EU sustainable finance advisers threaten to quit over green Taxonomy politicisation
First, it was the gas plants, then the nuclear power plants managed to sneak into the European Commission’s draft Taxonomy Delegated Acts, touted to be the “gold standard” for green rules. A letter, signed by nine members of the Platform for Sustainable Finance and Technical Expert Group (TEG) which advises the Commission on science-based criteria for Taxonomy rules, minced no words, threatening to quit over the political hijacking of the Taxonomy by gas and nuclear lobbies.
The draft regulations, a result of three years of work by scientific experts of the Platform for Sustainable Finance and the Technical Expert Group, have been dismissed due to an opaque politicised process, stated the letter, addressed to the European Commission’s President Ursula von der Leyen, and other high-ranking officials. “This politicised process is already hampering progress within the Platform’s work on developing technical screening criteria for the remaining four objectives. We are concerned that the time and effort we invest – pro bono – in developing science-based criteria could be undone by lobbying behind the scenes without the same due attention, debate and evidence required in the Platform,” stated the letter, representing experts such as Monique Goyens (BEUC), Luca Bonaccorsi (Transport & Environment), Sebastien Godinot (WWF European Policy Office) and Prof. Andreas Hoepner (University College Dublin and member of the platform and the TEG), among others.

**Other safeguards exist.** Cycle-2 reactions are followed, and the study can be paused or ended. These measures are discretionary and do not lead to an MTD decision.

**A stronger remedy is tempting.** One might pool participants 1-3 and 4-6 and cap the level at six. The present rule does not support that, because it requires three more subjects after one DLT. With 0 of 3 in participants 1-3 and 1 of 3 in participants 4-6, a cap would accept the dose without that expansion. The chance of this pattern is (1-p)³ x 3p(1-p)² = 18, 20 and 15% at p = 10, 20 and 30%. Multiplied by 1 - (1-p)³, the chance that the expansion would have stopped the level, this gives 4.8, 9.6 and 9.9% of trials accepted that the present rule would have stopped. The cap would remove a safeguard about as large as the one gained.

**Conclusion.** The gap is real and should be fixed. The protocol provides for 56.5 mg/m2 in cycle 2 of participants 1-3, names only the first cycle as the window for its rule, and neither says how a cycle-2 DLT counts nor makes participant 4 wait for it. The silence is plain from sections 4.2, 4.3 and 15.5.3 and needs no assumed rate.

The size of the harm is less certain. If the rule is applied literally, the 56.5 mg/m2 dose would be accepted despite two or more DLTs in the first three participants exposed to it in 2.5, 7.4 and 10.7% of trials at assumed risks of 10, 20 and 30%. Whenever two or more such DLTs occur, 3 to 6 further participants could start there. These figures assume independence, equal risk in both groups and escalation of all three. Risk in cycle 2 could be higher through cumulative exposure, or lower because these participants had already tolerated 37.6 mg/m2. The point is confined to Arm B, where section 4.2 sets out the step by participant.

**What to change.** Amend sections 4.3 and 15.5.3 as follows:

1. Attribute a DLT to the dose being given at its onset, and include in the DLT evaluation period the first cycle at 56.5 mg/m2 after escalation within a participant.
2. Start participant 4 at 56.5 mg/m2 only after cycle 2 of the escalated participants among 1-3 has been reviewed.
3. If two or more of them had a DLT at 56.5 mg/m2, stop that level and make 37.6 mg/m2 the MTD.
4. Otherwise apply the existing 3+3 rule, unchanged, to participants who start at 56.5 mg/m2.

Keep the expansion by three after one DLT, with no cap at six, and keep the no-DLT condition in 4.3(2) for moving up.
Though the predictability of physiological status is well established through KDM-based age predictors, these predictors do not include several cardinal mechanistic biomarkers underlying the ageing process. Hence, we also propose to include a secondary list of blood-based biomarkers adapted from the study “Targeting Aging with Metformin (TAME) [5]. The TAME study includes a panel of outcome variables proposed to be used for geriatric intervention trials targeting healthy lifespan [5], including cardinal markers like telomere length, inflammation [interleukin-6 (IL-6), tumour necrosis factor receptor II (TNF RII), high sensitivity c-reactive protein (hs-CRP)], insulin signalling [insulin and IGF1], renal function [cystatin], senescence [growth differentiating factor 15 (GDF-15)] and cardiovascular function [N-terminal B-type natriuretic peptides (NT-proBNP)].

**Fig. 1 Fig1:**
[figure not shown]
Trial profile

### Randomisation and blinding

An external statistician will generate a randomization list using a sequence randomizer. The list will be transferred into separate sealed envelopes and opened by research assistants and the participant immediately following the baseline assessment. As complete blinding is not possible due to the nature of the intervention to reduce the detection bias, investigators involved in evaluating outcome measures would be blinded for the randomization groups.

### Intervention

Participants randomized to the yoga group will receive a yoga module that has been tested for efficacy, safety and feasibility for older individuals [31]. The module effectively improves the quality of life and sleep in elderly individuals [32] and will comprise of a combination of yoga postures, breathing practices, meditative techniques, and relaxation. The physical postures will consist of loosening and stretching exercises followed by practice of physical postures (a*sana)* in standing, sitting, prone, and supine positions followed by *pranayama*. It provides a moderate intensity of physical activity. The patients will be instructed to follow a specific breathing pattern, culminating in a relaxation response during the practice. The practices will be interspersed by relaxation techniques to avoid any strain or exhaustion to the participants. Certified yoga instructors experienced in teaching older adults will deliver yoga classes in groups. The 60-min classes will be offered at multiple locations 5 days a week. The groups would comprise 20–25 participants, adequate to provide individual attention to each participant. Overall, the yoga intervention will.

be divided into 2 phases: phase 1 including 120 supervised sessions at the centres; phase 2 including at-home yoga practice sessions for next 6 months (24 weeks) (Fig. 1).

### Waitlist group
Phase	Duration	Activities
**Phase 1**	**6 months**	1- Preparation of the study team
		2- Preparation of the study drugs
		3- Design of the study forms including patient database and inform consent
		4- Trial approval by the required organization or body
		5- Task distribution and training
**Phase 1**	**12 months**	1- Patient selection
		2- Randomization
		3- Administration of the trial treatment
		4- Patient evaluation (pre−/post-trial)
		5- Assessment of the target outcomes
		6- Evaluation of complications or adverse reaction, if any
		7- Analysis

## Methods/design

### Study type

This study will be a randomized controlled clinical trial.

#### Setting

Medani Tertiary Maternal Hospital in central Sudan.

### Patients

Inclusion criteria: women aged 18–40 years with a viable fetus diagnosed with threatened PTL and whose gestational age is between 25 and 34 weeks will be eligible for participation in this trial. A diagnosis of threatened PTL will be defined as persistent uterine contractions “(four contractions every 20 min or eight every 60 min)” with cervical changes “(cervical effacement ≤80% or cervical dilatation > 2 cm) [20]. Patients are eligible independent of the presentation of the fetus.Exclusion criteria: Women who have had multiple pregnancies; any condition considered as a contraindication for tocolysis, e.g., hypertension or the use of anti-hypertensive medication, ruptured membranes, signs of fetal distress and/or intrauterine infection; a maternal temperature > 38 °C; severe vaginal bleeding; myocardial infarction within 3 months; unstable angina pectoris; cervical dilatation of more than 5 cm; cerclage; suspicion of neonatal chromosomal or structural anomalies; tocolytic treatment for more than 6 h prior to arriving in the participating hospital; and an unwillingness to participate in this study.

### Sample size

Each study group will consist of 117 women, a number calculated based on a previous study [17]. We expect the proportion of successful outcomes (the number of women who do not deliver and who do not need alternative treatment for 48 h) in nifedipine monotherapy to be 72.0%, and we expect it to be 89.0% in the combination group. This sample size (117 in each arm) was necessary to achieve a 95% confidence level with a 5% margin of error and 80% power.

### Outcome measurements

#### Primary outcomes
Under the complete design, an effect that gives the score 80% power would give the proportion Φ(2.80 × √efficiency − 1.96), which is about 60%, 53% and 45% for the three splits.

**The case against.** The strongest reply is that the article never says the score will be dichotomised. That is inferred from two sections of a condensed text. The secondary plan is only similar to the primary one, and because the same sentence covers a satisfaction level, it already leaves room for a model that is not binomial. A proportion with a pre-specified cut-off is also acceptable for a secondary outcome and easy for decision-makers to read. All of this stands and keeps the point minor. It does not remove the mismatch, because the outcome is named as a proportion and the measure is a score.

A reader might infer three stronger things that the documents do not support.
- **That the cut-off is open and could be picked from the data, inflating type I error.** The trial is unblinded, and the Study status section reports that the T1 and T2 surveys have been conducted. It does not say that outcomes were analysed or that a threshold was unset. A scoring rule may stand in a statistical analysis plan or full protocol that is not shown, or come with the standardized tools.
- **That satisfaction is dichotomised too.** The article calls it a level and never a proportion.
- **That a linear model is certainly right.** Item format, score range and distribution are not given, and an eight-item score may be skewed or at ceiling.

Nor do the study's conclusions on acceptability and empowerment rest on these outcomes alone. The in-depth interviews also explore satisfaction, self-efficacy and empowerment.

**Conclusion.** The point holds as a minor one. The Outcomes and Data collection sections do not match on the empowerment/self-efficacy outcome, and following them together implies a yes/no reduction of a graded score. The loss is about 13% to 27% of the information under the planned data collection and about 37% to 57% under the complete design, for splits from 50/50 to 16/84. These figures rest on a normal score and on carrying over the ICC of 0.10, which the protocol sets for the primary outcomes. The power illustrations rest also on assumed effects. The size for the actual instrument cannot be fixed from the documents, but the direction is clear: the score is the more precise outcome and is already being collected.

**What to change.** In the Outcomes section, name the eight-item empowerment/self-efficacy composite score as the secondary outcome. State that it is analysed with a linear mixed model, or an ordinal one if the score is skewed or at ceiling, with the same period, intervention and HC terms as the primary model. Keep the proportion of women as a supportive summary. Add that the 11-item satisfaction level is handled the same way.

The new draft’s provisions breach the Taxonomy Regulations in several instances, particularly the definition of transitional activities and that technical criteria be ‘based on conclusive scientific evidence’, they added. “Criteria for forestry, bioenergy, and fossil gas are in clear contradiction to climate science. These criteria are not simply weak: they are counter-productive and label as “sustainable” activities that may cause significant harm to the climate and the environment,” said the experts, adding that if these rules were adopted, the Taxonomy would become a greenwashing tool, penalising sectors which are making efforts to align with the Paris Agreement.
The platform’s scientific experts demanded that fossil gas be removed from the Taxonomy and the current criteria that classify forestry and bioenergy as “significantly contributing to climate mitigation” as they have no scientific basis and require more time to find credible climate criteria for these areas. They added that the politicised process and overriding of exerts’ work questions the very purpose of the Platform and its work and creates reputational risks. If politics and lobbying were to prevail over science, the members threatened to “reconsider” their contribution to the Platform.
The addition of fossil gas as transitional activity has raised concerns of ignoring the dangers of methane pollution, whose impact on climate change is up to 84 times greater than CO² in a 20-year timeframe. On 31 March 2021, the Institutional Investors Group on Climate Change (IIGCC), an investor coalition representing €4trn in assets under management, wrote to the Commission’s executive vice-president Timmermans, urging the EU to develop legislation including measurement, reporting and verifications for all energy-related methane emissions complemented by mandatory emissions standards for all gas consumed in Europe.
Claude Turmes, Luxembourg’s minister of energy, tweeted that including fossil fuels and nuclear in the list of sustainable activities would transform the effort into greenwashing and destroy the international credibility of the EU Taxonomy.